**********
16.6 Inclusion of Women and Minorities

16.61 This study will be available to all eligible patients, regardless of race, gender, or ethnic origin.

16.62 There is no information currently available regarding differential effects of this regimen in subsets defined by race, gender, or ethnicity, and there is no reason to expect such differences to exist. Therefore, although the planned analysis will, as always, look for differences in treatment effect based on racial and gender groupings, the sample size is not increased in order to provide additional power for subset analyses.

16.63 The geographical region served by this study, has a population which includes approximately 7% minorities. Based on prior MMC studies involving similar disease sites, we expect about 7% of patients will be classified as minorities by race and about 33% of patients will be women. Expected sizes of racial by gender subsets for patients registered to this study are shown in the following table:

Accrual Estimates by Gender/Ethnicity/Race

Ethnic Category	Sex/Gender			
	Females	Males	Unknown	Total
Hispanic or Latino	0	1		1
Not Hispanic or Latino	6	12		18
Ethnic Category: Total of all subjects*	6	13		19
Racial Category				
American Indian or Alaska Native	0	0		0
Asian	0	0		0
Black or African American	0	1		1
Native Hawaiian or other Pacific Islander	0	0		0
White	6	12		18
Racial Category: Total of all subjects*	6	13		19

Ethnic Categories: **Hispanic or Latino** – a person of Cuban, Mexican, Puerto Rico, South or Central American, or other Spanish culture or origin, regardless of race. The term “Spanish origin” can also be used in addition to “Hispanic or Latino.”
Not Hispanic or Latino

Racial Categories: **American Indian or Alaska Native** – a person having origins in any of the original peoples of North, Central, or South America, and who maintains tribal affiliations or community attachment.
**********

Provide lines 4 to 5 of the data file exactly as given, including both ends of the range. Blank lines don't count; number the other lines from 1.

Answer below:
16.63 The geographical region served by this study, has a population which includes approximately 7% minorities. Based on prior MMC studies involving similar disease sites, we expect about 7% of patients will be classified as minorities by race and about 33% of patients will be women. Expected sizes of racial by gender subsets for patients registered to this study are shown in the following table:

Accrual Estimates by Gender/Ethnicity/Race